As a mitigation measure, the rule whereby TPF is based on the asset’s market value if this is higher than the price (see hyperlink: Registration fees (TPF) / Base for assessment) will not apply (in practice, the market value is always higher than the take-up price of the option) unless the term of the lease is longer than 12 years and the lease has not been registered.
Assignment of the agreement during its lifetime
The lessee may assign its rights under the lease agreement to a third party to the agreement before the option is taken up.
While this assignment relates to the real estate asset in the economic sense, legally it relates to the rights held by the lessee (who at this point is not the owner of the real estate asset) under the lease agreement vis-à-vis the lessor, namely:
- the right to be the tenant of the real estate asset, and
- the option, once the agreement expires, to purchase the real estate asset at an agreed price, taking into account the payments already made under the lease.
The price of an assignment is usually determined by taking into account the market value of the underlying real estate asset, less any amounts still owed to the lessor as repayment of the principal of the debt associated with the real estate asset, taking account to a greater or lesser degree of the financial terms of the agreement in relation to market conditions on the date the real estate asset is assigned, plus any costs linked to an early exit from the lease agreement (penalty charges).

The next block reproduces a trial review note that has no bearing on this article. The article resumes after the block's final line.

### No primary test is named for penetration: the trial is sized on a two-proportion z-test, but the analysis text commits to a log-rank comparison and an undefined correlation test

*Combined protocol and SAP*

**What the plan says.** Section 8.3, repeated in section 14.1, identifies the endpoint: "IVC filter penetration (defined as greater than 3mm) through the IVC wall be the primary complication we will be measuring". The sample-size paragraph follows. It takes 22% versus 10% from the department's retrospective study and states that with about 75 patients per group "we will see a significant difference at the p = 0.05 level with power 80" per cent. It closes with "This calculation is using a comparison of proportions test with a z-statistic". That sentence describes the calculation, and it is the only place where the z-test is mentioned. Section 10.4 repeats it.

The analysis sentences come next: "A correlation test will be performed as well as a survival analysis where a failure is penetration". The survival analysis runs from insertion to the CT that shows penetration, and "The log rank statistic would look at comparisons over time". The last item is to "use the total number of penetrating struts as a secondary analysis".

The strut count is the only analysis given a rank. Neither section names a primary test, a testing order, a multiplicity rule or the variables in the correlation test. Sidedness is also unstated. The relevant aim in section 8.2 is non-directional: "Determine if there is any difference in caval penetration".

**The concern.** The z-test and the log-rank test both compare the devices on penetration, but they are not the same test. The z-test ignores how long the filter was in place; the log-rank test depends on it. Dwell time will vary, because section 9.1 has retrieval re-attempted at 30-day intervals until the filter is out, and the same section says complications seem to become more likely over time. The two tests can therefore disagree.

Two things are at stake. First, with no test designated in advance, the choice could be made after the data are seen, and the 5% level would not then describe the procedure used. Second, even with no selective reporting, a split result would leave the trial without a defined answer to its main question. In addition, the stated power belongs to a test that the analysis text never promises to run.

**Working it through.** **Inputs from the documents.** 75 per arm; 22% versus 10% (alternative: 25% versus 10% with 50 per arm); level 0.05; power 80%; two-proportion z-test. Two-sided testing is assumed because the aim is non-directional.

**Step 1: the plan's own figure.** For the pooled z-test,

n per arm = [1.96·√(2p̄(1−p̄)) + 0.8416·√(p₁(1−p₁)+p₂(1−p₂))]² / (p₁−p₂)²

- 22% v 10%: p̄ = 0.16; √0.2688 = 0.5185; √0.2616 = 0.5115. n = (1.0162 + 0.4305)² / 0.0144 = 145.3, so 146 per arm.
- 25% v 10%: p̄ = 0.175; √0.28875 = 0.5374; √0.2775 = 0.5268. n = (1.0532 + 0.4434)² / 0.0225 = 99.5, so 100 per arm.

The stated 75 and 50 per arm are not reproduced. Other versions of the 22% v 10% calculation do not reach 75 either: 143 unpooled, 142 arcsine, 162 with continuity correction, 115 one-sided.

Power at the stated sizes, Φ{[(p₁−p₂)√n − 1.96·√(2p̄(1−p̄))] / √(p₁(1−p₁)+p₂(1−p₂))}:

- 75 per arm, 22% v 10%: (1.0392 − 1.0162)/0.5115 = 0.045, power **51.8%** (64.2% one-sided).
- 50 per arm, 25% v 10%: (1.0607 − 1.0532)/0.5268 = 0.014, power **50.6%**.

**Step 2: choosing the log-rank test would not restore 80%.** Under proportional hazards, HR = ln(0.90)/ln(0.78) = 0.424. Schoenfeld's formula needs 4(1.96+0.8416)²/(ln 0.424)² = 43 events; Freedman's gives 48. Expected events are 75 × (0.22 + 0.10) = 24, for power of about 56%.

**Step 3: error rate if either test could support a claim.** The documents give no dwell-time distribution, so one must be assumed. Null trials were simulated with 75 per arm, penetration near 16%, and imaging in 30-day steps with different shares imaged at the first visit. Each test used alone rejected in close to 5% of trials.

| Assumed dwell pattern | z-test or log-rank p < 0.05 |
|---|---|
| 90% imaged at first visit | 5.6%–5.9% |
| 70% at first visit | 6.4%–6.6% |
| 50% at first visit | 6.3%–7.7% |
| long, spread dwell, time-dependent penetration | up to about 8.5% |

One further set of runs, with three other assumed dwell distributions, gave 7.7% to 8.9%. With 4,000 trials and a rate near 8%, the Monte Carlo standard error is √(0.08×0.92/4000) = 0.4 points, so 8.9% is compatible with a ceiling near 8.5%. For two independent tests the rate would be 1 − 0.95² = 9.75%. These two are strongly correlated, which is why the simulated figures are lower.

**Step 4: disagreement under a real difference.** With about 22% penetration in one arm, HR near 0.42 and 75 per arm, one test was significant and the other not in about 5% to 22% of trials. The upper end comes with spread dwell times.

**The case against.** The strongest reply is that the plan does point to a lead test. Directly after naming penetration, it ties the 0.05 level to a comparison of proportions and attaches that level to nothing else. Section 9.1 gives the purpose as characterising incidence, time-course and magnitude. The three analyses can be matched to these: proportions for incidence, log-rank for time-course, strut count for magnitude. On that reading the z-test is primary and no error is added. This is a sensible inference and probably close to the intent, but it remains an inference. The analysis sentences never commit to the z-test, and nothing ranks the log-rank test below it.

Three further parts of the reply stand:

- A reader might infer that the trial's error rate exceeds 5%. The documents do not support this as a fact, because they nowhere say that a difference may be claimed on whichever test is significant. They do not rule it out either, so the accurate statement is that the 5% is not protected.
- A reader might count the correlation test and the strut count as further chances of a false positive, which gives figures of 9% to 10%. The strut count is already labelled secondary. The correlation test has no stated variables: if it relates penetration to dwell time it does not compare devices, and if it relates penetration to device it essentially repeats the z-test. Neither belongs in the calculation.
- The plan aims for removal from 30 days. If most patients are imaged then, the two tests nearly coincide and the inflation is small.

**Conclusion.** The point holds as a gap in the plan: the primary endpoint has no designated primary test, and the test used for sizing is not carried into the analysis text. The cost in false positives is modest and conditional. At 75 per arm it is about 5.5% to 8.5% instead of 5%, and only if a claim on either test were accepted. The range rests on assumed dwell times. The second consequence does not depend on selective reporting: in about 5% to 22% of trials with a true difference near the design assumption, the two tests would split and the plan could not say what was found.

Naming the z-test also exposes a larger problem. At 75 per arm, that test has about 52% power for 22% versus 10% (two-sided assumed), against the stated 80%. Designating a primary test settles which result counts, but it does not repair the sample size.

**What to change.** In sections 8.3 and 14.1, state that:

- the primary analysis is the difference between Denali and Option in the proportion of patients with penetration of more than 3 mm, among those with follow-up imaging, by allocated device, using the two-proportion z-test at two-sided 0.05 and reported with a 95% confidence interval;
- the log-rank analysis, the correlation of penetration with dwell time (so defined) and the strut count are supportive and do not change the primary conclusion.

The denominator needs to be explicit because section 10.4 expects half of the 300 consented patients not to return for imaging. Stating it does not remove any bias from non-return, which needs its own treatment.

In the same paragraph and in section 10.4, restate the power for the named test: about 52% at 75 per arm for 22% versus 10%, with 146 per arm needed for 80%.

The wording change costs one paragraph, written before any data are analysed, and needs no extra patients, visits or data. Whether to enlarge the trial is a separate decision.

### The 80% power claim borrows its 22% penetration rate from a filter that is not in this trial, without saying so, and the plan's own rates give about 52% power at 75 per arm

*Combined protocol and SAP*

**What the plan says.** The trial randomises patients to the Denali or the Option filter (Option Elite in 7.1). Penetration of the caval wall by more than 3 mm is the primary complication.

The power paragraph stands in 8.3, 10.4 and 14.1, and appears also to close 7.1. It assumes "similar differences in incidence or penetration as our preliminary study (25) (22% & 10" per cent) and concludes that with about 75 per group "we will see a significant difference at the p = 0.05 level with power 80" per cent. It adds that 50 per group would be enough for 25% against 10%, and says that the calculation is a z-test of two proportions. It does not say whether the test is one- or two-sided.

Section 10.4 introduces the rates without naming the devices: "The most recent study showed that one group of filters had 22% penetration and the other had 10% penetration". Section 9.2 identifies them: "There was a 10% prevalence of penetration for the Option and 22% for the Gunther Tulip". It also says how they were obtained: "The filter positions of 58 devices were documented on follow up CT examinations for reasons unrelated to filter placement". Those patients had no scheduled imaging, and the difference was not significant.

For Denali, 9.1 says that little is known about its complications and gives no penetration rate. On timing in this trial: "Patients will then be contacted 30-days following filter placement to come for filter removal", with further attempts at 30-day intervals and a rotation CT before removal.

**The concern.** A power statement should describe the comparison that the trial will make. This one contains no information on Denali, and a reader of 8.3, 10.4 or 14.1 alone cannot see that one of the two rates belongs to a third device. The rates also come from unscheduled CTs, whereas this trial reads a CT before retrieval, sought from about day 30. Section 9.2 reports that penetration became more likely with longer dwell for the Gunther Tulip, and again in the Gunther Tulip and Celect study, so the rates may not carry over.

Registration fees / VAT
The price must be split between:
- the share of the price that relates to the "lease right", subject to this type of assignment:
- - below €23,000: 0%;
- - between €23,000 and €200,000: 3%;
- - above €200,000: 5%; and
- the share relating to the undertaking to sell that is not subject to registration fees but is automatically subject to VAT if it concerns a plot of real estate asset land or a real estate asset completed within the past 5 years or optionally in other cases (unless Article 257 bis of the FTC applies).
This price breakdown is usually an economic fiction that does not correspond to the way in which the price is determined by the parties. It must however be produced in order to determine the basis of application of the "lease right" and of VAT if applicable, according to a ruling handed down by the Court of Cassation.
For the vendor, the operation generates a capital gain, the amount of which corresponds to the assignment price of the agreement, less any non-deductible lease payments previously made (in practice, the non-deducted share of payments in the case of an office real estate asset located in the Ile-de-France region).
For the purchaser, the purchase price specified in the agreement constitutes a fixed asset. Furthermore, at the time the option is taken up, it will only have to execute the writebacks provided for pro rata to the period of time for which it was the lessee in relation to the full term of the contract.